There are also legitimate privacy concerns about trusting a benevolent corporation with our intellectual property, correspondence, and student data. Google clearly has a lot to gain from hooking kids and their teachers on “The Google” while turning their customers into product.

The pyramid scheme known as the Google Certified Educator program turns innocent well-meaning teachers into street corner hustlers armed with a participation trophy for heroically mastering “the Google.”

Again, I do not understand why any of this reliance on Google is necessary. The average school could spend well under $100/month on its own email and web servers either on-site or co-located. Best of all, no one is reading your email and you are ultimately responsible for your own files. Let a 5th grader manage the entire operation!

The miracle of Google’s YouTube is that a company makes billions of dollars per year by delivering ad-supported stolen content to users. Any teacher who does not believe that they too are in the intellectual property business should be prepared to be replaced by a YouTube video.

Google envy makes bad education policy.

Unicorn Computing

School decision makers responsible for purchasing Chromebooks have been heard to say the following in justification of their actions.

“I had to get Chromebooks!”

The school up the street got them.

“The latest batch is so much better than the other ones we bought.”         

Why are you investing in unreliable technology and then congratulating yourself for doing it again?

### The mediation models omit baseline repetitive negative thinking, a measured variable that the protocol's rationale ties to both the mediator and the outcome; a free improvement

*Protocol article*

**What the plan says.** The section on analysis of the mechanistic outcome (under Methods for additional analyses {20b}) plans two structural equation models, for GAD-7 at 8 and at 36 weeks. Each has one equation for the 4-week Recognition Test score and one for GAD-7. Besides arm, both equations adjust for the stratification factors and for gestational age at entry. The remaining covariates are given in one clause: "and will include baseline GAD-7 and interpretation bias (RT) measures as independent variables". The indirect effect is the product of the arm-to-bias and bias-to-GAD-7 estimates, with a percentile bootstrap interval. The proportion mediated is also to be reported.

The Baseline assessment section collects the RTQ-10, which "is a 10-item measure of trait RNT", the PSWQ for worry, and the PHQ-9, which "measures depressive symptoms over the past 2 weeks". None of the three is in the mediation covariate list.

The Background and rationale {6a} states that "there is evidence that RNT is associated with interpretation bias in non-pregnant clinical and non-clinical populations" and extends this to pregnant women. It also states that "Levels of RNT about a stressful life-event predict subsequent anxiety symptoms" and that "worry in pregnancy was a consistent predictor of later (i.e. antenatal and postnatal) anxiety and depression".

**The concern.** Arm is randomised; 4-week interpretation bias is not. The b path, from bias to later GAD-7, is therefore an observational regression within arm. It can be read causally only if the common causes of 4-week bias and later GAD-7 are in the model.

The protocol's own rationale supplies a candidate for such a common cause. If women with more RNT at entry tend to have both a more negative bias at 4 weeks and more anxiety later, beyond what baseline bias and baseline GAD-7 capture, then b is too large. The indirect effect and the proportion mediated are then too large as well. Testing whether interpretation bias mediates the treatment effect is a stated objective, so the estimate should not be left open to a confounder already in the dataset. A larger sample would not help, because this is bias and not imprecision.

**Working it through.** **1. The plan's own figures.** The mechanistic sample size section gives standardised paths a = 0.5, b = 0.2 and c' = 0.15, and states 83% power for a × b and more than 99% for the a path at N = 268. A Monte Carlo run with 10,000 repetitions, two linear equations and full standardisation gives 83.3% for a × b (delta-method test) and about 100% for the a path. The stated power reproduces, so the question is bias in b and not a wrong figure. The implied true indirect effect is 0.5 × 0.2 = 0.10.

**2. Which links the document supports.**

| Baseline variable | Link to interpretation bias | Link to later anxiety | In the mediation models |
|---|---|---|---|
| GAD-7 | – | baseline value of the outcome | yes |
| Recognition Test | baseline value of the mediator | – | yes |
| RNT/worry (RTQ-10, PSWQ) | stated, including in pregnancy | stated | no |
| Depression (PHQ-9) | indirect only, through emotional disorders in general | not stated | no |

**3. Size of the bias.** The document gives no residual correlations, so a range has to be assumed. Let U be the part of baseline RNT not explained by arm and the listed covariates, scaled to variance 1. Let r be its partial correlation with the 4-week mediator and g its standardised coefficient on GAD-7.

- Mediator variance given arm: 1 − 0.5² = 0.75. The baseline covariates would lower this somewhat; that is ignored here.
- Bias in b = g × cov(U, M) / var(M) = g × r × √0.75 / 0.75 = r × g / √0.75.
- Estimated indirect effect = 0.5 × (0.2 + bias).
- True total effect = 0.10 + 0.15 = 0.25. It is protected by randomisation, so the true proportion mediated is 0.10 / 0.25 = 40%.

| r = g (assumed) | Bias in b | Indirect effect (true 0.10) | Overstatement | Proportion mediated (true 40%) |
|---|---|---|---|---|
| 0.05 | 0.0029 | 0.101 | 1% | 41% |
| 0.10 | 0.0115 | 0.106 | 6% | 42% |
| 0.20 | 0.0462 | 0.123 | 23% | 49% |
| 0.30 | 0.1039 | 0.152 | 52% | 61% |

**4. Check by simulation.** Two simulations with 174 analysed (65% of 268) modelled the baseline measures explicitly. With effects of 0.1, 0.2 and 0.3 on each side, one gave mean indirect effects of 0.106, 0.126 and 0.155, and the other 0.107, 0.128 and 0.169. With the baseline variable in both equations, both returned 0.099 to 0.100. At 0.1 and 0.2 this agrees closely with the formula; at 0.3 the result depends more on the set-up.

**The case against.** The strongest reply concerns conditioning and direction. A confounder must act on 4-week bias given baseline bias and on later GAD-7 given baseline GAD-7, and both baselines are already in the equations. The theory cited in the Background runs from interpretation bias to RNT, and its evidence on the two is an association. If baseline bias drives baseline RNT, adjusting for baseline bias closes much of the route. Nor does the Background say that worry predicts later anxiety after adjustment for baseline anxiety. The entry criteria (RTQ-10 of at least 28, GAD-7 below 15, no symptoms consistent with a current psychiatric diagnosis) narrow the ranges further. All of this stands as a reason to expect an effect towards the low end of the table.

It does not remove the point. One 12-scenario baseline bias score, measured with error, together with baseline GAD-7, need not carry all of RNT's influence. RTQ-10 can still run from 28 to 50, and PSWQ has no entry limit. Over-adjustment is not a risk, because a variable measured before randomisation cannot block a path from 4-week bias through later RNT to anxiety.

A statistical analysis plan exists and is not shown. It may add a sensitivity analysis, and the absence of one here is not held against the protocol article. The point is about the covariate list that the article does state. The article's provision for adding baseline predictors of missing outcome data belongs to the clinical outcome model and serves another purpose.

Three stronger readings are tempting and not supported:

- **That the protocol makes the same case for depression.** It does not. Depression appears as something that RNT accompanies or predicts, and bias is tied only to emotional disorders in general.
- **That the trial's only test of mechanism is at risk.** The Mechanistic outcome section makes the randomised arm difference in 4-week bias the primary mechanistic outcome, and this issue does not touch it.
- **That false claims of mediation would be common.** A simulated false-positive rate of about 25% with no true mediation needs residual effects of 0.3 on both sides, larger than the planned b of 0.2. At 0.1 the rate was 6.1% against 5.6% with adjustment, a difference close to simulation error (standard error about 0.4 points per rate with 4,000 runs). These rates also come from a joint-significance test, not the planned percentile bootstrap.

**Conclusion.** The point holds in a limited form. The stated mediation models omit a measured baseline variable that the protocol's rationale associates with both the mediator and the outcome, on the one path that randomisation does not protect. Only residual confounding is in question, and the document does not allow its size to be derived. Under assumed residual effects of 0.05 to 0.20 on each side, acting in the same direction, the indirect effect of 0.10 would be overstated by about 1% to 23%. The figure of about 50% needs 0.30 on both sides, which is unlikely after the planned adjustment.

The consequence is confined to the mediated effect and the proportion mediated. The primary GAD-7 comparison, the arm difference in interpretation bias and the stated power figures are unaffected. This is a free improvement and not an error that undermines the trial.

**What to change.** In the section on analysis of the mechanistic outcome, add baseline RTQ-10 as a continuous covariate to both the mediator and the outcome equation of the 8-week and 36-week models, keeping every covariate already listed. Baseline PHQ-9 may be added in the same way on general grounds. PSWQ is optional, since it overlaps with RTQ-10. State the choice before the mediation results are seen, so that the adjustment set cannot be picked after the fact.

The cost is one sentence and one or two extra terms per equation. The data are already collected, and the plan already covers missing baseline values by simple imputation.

“I know that the Chromebooks don’t do everything we need or want them to do, but they should soon.”

Then why did you buy Chromebooks now?

I call the actions justified by such statements unicorn computing. Peer pressure, hoping, and praying are insufficient justification for saddling teachers and children with underpowered powered unreliable devices – especially when cost-effective options exist.

In Closing…

It doesn’t matter to me if a new kind of computer captures the heart and wallets of consumers. All that matters is that scarce educational resources are used to provide students with maximum potential. If Chromebooks were the first computer ever invented and other options did not exist, I might embrace the Chromebook as a classroom option. If Chromebooks were sufficiently powerful, durable, and reliable, I’d endorse their use. When better computers are available at approximately the same price, disempowering kids and confusing teachers seems an imprudent option.